Byline: THE WASHINGTON TIMES
There is a troubling trend in public schools to enroll more students in Advanced Placement (AP) classes.
It is believed having average and below-average students enroll in harder classes will cause them to learn more and become better prepared for college. The College Board (the folks who also control the Scholastic Aptitude Test) push to expand its once exclusive AP programs has succeeded in numbers: they have more than doubled in the past 10 years.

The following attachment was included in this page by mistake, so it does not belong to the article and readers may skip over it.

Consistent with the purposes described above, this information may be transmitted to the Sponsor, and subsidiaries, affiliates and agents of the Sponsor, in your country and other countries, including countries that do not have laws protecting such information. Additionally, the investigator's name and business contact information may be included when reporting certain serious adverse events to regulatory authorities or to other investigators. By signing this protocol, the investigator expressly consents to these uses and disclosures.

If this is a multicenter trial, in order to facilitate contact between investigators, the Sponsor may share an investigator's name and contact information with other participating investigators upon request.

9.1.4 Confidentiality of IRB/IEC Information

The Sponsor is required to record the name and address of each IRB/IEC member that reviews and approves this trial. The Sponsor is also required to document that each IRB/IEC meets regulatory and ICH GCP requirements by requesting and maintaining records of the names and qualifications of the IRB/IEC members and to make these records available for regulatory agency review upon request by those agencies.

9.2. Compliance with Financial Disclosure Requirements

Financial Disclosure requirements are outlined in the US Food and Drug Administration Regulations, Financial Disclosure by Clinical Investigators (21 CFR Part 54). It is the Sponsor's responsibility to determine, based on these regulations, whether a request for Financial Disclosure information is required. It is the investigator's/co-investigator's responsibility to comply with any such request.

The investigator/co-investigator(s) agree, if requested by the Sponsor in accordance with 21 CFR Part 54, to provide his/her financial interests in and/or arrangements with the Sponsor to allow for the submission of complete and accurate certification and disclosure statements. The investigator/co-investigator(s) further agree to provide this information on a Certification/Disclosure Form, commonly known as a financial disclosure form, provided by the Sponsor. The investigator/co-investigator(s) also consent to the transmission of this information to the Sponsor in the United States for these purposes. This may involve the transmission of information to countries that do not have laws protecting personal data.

However, there are many problems. AP has always had an aura. Students who get into AP classes are known for hard work and intellect. Being accepted into these classes provides students a sense of accomplishment. If all students take AP classes and no one is denied access, that sense of accomplishment vanishes. The very thing that makes AP so special will no longer be special, and AP itself will stand for Average Placement. …